This became one of the dividing lines separating conservative Christians from “modernist” or “liberal” Christians. Conservatives pointed to the gradual disappearance of belief in universal sin and need of supernatural redemption among progressive Christians as they dared to question or even deny the real, historical existence of a common ancestor of all humans who introduced sin into humanity and history. Some progressive, liberal Christians denied that this was their intention or necessary trajectory; some appealed, for example, to philosopher Immanuel Kant’s belief in “radical evil” without Adam or a historical fall and/or to a “Kingdom of Evil” to replace a literal interpretation of Adam and a historical fall. The fall narrative in Genesis 3 was interpreted mythically—as literature depicting in story form a universal condition.
Conservatives responded that this cannot explain Romans 5 and leaves unexplained and “hanging in the air” the crucial questions of why all human beings are sinful in some very real sense and why all people need a savior.
It seems there are three large, general answers among equally sincere Christian thinkers to the question about “Adam’s historicity.” First, some conservative Christians stick with tradition and say yes—Adam was a real person from whom all real humans are descended. (Some admit that there may have been human-like beings before Adam but that Adam was the one God made into a “living soul” and not only an animal.) Second, liberal-leaning, progressive Christians tend to say no—“Adam” is a character in the biblical story but not one who must be thought of as real and historical; he simply represents humanity in our not-yet-fully-evolved state (where “evolved” refers not to biology so much as to morality and spirituality). Third….
Third, twentieth century theologian Paul Tillich referred to existentialism as “the good luck” of modern Christian theology partly because, so he and many others thought and think, it provides a way of thinking about Adam and sin that avoids the problems of both the conservative “yes” and the liberal-progressive “no” explained, however, partially, above. Tillich and other twentieth century existentialist theologians (many of who like Reinhold Niebuhr would not call themselves “existentialists”) reached back to Danish theologian-philosopher Søren Kierkegaard and later existentialist philosophers for an answer. The answer is basically “It doesn’t matter” because humanity’s “fallenness” and need of redemption can be explained without reference to a literal, historical Adam from which we are all descended. (Some of these twentieth century existentialist Christian theologians—such as Tillich and Niebuhr—would say “no,” but the “gist” of the existentialist response is that it does not matter.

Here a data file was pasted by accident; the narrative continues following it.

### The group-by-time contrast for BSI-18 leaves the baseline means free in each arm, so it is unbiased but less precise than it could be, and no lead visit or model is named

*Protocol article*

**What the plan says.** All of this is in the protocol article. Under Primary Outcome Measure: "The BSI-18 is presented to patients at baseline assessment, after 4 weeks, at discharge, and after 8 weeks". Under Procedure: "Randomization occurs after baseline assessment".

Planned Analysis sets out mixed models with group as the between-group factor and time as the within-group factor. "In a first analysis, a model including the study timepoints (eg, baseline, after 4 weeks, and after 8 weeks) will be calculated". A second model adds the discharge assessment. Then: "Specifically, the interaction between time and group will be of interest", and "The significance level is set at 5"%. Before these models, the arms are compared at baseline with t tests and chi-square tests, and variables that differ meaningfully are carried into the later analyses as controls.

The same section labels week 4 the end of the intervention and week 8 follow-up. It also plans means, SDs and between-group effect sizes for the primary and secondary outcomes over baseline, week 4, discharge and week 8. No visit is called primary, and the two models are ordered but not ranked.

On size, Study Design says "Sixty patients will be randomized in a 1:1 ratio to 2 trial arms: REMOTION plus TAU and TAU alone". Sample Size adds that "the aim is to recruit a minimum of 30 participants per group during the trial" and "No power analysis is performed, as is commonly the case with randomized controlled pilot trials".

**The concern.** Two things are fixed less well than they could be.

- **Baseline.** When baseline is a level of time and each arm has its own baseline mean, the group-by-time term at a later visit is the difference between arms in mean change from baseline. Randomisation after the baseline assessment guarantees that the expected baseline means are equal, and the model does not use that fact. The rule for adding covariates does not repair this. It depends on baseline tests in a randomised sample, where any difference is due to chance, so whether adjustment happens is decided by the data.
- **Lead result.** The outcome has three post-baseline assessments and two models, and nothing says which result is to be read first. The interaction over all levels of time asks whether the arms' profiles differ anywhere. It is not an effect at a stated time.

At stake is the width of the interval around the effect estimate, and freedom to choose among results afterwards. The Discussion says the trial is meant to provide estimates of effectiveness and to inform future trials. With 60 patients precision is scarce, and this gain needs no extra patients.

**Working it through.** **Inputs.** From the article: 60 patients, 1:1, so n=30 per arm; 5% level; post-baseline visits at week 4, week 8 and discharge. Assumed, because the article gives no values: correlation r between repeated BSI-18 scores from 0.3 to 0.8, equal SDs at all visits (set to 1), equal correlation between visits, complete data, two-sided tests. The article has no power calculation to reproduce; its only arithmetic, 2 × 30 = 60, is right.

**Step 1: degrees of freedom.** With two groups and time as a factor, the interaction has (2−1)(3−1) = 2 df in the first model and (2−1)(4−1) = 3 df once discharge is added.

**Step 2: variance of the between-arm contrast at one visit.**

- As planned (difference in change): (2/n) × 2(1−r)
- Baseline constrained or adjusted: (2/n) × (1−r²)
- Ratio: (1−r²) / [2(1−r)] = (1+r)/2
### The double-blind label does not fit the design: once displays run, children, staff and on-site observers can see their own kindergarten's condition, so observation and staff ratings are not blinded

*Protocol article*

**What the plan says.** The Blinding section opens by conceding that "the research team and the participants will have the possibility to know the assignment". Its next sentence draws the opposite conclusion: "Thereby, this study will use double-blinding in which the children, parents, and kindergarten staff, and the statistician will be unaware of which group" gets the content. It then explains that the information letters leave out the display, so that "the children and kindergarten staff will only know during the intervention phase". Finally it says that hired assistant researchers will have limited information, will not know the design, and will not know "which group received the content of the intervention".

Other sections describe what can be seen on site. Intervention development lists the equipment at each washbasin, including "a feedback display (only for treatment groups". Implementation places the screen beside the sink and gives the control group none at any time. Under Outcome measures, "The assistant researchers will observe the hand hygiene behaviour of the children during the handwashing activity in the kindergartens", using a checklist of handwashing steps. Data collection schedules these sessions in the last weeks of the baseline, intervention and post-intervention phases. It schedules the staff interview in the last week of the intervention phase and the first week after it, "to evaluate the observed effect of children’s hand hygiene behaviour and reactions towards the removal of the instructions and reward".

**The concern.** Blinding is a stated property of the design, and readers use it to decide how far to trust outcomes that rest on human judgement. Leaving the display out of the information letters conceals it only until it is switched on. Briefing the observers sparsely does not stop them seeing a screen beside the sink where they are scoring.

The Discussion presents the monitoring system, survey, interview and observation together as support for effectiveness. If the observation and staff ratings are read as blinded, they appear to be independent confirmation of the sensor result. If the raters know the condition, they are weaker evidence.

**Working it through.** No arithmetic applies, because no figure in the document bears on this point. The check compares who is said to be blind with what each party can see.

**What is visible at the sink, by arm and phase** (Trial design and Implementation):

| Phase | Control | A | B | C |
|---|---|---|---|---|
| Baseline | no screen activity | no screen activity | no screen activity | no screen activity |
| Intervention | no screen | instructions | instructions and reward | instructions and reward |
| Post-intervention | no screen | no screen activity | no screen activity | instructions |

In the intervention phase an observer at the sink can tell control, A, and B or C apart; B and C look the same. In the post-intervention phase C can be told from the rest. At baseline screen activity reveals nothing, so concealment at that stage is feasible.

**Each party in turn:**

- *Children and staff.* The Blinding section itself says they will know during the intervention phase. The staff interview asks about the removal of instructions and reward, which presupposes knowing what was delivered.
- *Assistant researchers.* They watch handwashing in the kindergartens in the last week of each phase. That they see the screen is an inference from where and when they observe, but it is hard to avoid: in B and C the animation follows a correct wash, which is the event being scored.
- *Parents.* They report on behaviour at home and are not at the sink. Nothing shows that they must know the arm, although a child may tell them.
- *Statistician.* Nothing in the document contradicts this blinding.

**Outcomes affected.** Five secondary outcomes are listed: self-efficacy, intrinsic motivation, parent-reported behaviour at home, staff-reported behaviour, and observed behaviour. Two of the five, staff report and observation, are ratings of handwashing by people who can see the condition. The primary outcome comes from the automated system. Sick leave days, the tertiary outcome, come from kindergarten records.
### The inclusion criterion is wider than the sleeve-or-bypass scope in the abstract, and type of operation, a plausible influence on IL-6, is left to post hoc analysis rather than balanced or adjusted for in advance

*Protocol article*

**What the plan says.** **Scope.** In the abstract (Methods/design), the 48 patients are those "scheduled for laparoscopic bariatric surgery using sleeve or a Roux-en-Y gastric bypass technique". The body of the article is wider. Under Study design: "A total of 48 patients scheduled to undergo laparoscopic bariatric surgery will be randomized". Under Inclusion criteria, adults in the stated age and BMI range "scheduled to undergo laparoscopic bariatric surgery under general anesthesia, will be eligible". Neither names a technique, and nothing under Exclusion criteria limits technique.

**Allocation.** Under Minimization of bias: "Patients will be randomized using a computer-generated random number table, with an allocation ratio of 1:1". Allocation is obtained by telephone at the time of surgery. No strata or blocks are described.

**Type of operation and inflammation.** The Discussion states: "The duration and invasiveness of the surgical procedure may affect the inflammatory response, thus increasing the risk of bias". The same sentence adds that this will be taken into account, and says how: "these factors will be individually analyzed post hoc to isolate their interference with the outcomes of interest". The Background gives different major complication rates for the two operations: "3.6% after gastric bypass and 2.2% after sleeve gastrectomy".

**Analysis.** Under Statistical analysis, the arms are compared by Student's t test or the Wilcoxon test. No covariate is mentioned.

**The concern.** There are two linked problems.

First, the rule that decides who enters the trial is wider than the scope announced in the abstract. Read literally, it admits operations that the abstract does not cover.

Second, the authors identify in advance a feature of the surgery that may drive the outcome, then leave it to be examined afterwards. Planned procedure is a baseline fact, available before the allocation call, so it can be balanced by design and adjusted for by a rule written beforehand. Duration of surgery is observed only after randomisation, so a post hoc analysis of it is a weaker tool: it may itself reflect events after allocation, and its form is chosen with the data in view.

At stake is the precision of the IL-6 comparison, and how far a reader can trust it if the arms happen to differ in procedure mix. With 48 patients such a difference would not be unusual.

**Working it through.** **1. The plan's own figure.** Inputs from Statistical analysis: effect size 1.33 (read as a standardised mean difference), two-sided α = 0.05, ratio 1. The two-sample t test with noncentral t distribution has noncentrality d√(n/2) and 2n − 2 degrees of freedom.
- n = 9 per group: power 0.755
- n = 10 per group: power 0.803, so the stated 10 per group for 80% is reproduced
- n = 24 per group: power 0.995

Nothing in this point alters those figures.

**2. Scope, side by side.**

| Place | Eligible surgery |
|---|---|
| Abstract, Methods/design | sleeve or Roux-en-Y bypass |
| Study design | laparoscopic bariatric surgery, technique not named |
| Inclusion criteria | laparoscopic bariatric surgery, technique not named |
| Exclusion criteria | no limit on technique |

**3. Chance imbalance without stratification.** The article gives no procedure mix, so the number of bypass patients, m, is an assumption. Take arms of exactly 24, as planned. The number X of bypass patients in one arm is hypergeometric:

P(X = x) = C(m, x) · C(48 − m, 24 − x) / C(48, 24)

Eventually this “it doesn’t matter” response filtered into relatively progressive circles within conservative Christianity (as did and does “neo-orthodoxy” or “dialectical theology” in general). Many relatively progressive conservative Christians borrow from existentialism, especially that of Kierkegaard, who seems to have founded that philosophy (if it can be called a philosophy), to say simply that “Adam” in both Genesis 3 and Romans 5 can be regarded as a cipher for humanity. Theologically interpreted, then, “Adam” represents us—all humans. We do what the character named “Adam” did in the story and in the Romans 5 midrash on the story. But existentialism, unlike true liberal theology, emphasizes the universality of the fallenness of humanity and our inability to escape it without redemption from outside ourselves.